|dc.description.abstract||Continuous processing in the pharmaceutical and fine chemical industries, particularly in micro/milli-scale reactors, has been a topic of interest in literature in recent years due to the advantages offered over batch reactions. One such advantage is the enhanced transport properties of operating at smaller scales, although the quantification of the transport phenomena is not straightforward when wall and entrance effects cannot be neglected.
In the first study presented, various micro-mixer geometries and scales were considered to increase the mixing efficiency in liquid-liquid systems of diverse interfacial tensions for fast reactions. The conditions were varied over different flow regimes; including slug flow, parallel flow, and drop flow. A mass-transfer-limited test reaction was used to evaluate the overall volumetric mass transfer coefficients (Korga) as a function of the average rate of energy dissipation (ε) for each mixer design. The onset of drop flow occurred at a lower ε for the LL-Triangle mixer when compared with the Sickle or LL-Rhombus mixers for low interfacial-tension systems (i.e., n-butanol-water). In the drop flow regime for energy dissipation rates of around 20 to 500 W/kg, Korga values ranged from approximatively 0.14 to 0.35 s-1 and 0.004 to 0.015 s-1 for the relatively low and high interfacial-tension (i.e., toluene-water) systems, respectively.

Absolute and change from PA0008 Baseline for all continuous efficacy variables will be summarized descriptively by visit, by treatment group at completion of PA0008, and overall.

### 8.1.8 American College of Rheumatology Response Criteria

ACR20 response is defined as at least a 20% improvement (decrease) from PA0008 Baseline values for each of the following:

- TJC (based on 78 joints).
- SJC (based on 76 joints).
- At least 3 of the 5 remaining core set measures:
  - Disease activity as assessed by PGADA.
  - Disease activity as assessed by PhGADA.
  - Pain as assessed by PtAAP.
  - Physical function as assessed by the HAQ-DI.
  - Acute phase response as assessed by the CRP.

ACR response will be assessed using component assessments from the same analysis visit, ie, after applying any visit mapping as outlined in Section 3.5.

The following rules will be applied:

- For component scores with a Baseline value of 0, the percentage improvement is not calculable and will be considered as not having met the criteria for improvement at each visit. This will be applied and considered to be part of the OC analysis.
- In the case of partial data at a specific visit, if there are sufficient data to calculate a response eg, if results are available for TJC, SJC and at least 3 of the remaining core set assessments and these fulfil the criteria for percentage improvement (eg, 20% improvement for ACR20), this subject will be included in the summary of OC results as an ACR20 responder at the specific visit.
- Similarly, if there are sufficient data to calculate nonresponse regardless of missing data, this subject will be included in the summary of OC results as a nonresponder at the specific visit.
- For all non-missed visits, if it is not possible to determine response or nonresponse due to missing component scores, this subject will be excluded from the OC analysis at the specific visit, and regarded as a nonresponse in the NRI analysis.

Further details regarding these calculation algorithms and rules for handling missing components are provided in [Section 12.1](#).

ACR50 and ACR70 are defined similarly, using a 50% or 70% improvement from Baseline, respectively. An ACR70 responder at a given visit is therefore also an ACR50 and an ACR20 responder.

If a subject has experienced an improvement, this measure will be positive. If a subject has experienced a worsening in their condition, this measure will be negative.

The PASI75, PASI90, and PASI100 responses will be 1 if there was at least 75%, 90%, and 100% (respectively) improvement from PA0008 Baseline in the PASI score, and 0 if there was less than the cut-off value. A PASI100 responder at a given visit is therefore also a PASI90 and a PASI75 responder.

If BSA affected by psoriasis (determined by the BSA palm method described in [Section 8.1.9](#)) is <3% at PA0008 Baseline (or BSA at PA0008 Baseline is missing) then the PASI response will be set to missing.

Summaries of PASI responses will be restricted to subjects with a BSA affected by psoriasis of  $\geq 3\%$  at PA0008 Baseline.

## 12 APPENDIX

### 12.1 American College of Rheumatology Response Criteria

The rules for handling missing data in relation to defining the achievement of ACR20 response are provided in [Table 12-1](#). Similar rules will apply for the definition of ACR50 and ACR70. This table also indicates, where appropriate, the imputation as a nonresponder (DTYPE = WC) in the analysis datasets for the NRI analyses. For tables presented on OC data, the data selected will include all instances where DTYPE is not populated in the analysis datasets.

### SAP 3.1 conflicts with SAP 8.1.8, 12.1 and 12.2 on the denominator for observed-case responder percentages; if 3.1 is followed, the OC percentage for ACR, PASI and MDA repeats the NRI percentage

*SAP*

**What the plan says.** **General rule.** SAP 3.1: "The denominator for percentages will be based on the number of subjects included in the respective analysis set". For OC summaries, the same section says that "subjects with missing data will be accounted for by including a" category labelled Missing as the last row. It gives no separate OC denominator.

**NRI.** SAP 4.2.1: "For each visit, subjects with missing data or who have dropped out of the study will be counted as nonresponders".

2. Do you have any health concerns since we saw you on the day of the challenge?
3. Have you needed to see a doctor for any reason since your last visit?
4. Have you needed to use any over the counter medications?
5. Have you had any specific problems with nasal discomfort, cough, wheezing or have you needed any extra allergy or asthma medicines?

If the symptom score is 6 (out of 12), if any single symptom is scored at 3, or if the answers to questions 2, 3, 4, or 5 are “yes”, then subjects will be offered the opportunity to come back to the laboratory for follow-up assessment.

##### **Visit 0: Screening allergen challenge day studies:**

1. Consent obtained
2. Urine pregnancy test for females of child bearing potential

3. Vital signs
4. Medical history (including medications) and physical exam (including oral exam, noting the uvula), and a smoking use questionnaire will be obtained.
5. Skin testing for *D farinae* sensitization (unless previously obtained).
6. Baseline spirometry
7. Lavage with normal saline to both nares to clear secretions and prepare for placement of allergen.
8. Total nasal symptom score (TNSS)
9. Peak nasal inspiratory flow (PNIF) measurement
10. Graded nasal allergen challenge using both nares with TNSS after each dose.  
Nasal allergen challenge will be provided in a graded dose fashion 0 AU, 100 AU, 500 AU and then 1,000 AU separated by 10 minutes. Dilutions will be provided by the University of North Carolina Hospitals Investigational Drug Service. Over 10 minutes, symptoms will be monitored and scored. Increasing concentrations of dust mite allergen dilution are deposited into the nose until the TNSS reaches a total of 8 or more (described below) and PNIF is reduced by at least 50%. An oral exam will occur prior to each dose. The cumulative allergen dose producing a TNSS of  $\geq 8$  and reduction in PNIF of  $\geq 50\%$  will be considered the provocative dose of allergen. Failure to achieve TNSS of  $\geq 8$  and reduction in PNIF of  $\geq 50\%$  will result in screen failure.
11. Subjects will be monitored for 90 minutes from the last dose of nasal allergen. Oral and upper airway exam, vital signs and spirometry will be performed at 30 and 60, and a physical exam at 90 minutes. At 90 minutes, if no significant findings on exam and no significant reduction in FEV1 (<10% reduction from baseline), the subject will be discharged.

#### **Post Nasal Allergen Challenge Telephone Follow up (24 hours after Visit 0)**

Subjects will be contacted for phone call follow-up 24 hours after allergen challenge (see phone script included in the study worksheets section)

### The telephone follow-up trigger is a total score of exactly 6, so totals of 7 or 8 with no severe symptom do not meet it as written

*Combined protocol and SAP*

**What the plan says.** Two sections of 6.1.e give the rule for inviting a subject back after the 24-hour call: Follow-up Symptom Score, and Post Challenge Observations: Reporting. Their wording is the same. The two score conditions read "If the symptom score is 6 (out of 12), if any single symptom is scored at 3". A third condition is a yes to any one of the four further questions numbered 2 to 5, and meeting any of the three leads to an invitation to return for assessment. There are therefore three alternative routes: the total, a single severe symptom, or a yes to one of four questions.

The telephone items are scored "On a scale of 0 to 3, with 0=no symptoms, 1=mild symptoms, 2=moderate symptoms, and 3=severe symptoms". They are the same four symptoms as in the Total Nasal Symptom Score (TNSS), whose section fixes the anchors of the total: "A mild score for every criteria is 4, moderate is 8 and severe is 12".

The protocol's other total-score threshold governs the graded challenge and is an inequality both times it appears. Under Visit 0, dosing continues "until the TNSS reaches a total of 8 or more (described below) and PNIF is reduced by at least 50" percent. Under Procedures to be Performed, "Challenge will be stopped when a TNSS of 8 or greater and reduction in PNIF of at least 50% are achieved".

The second investigation explored the heat transfer properties of a FlowPlate® system by Ehrfeld Mikrotechnik BTS. First, in a non-reactive system with rectangular serpentine channels (d_h<1mm, 400<Re<2000), a Gnielinski-type model was fit to the internal Nusselt number. Using a silver-based thermal paste between the reactor and heat transfer fluid plates proved to reduce the external resistance to heat transfer by ~70%, yielding overall heat transfer coefficients of ~2200 [W/(m^2 K)]. Secondly, a Grignard reaction was highlighted as a test reaction to compare different reactors’ localized heat transfer characteristics (i.e., hotspot formation) with various micro-mixer geometries, materials, injection ports, and channel scales. Lastly, a case study of four reactions utilized the fourth Damköhler number to determine a maximum channel diameter that would remove sufficient heat to avoid hotspot formation.
Each of these studies provides insight to aid in the proper selection of a reactor for a given set of physical properties and reaction kinetics/enthalpies.|
|dc.publisher||Université d'Ottawa / University of Ottawa|
|dc.subject||Overall Heat Transfer|
|dc.subject||Slug, Parallel, Drop, and Dispersed-flow|
|dc.subject||Localized Heat Transfer|
|dc.title||Study on the Transport Phenomena in Complex Micro-Reactors|
|thesis.degree.discipline||Génie / Engineering|
|uottawa.department||Génie chimique et biologique / Chemical and Biological Engineering|
|Collection||Thèses, 2011 - // Theses, 2011 -|